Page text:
nonblooming wisteria - Knowledgebase Question

new york mills, Ne
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Question by anita13417
September 19, 2009
its been at least 7 yrs of nonbloom any suggestions?? it's got one last chance

Answer from NGA
September 19, 2009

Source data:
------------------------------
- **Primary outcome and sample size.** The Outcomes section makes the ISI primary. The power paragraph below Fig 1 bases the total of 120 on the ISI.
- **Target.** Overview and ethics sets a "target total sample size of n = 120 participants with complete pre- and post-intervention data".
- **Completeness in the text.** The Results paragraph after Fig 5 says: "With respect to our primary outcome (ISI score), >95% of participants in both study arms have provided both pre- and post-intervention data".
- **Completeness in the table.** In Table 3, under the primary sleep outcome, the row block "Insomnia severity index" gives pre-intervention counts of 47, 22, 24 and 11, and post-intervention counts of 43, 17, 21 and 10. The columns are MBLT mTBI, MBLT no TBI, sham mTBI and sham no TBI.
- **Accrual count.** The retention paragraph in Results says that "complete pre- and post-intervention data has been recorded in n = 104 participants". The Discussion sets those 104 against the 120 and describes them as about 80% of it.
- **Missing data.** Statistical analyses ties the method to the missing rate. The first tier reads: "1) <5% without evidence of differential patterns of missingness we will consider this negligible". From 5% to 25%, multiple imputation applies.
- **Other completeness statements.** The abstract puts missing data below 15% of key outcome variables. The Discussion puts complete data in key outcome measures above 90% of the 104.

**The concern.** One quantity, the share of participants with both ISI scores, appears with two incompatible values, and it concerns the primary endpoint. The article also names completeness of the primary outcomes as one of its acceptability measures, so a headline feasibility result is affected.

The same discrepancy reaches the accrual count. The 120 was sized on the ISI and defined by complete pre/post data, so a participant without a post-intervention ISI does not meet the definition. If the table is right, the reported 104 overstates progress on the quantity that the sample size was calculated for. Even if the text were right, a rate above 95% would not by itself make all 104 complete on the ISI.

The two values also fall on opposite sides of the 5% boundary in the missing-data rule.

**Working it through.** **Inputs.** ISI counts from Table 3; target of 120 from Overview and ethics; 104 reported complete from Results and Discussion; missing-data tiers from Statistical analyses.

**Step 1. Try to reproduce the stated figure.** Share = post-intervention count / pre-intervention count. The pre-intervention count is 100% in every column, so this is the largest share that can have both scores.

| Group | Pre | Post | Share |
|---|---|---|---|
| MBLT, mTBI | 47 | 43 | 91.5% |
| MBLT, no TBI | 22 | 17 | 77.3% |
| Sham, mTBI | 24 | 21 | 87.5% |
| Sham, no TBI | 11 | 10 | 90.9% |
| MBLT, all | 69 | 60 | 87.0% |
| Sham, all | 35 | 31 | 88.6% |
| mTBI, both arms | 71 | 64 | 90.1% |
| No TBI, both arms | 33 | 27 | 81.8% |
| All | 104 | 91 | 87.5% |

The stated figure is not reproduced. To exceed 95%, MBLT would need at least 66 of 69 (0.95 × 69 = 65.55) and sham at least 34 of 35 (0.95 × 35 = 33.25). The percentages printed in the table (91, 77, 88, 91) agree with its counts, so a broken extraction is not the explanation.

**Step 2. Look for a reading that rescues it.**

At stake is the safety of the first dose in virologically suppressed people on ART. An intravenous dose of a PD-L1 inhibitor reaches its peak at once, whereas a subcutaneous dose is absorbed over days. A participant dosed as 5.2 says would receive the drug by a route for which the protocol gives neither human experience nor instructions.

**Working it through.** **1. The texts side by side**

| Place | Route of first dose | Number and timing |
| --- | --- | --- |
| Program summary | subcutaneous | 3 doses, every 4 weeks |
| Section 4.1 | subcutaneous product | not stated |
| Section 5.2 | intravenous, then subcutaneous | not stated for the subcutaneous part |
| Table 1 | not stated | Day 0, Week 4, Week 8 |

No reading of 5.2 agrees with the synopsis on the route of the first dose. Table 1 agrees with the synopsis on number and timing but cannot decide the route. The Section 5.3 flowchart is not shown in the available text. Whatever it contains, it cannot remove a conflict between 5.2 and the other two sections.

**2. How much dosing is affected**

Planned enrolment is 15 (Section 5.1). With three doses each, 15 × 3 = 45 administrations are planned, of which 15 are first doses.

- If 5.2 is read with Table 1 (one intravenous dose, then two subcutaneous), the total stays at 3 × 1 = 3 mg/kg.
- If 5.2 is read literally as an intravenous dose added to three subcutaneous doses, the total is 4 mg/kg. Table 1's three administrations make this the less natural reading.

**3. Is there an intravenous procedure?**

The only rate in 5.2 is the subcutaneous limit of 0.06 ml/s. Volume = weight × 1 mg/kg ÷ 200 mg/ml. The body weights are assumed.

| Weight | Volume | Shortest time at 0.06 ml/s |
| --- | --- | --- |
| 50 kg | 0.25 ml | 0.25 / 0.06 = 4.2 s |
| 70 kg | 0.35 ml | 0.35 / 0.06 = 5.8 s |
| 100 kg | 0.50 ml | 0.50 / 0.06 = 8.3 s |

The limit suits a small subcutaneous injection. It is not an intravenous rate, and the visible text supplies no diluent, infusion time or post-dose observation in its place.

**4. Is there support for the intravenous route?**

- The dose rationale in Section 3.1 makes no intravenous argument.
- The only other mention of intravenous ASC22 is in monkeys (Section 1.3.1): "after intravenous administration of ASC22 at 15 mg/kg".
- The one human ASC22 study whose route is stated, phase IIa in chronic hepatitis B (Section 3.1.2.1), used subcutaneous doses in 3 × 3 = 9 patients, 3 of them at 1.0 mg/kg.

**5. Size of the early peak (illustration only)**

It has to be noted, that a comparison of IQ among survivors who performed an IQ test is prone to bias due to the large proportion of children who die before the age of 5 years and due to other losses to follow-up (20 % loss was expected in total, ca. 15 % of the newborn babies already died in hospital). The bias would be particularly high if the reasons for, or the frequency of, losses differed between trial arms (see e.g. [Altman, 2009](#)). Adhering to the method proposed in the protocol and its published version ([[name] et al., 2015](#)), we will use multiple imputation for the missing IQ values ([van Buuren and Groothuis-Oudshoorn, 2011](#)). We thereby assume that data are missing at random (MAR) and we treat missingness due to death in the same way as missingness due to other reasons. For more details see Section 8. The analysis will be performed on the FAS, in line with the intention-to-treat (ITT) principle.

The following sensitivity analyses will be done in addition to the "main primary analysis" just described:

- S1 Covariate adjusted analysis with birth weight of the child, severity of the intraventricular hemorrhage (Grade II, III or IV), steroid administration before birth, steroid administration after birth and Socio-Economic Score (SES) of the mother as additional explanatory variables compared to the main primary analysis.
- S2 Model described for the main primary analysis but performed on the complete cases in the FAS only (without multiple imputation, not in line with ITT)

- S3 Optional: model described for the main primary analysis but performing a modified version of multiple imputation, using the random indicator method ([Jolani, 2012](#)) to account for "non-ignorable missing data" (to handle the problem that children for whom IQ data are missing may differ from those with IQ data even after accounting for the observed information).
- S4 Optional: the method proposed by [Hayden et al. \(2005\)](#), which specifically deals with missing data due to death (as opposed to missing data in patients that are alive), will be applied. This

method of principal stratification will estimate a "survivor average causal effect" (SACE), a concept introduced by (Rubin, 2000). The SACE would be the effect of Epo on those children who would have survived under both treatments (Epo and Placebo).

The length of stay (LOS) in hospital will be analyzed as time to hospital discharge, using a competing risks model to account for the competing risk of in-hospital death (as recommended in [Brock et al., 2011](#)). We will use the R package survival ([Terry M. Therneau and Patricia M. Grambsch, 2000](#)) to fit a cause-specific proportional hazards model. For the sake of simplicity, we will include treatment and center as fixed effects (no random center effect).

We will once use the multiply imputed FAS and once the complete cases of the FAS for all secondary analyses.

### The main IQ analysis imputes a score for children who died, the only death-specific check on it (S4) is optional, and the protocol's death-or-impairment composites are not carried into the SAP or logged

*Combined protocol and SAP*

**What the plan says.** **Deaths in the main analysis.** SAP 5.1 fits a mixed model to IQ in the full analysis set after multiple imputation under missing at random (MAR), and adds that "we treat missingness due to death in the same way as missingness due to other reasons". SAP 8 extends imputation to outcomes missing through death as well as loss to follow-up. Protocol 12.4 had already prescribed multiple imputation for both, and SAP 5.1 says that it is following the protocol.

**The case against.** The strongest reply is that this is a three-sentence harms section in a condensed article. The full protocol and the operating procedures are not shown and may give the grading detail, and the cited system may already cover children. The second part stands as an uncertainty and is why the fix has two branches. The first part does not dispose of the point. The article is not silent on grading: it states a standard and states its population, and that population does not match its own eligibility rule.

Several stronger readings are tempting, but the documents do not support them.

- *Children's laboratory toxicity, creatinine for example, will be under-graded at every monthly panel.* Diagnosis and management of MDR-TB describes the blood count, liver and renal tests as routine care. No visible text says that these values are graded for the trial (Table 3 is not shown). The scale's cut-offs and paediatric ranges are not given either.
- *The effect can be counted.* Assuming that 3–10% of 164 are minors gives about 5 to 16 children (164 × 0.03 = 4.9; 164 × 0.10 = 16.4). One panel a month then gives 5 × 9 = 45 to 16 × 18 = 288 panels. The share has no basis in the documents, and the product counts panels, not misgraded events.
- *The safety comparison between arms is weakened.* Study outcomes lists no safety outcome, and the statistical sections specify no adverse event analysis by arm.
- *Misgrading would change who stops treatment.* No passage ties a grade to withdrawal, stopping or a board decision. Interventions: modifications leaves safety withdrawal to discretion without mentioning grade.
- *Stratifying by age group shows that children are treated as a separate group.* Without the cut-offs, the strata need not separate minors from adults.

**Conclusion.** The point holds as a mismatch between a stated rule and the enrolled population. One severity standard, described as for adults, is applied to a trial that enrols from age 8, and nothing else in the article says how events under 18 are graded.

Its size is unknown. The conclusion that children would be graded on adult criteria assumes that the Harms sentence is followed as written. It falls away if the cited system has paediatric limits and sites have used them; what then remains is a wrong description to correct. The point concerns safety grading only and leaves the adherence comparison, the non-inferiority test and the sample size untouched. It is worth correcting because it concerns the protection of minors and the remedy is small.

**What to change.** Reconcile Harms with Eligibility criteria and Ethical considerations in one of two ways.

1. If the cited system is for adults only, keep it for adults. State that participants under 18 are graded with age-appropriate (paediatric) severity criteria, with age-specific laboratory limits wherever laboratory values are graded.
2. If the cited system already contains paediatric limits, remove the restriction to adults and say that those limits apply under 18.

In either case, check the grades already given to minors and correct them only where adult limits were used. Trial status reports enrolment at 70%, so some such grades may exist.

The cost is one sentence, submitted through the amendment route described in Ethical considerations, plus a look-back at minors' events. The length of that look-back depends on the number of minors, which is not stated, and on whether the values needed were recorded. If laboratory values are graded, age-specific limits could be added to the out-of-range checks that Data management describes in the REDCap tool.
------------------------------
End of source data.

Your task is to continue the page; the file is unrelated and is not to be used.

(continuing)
The biggest frustration gardeners face when growing wisteria is that plants have a longer than average juvenile period and sometimes fail to bloom as expected. Start with grafted plants or those produced from cuttings rather than those grown from seed. A plant will also fail to bloom if: it does not receive full sunlight; there is excessive vegetative growth that may have been stimulated by excess nitrogen fertilizer; it is pruned heavily in winter and spring, which encourages vigorous, vegetative growth; and/or it is pruned improperly. Also, in severe winters, flower buds may be injured or killed. The following practices may help induce non-blooming vines to flower: a heavy application of superphosphate (0-20-0) in early spring; severe pruning of new growth in late spring or early summer; root pruning in late fall. Hope this helps!

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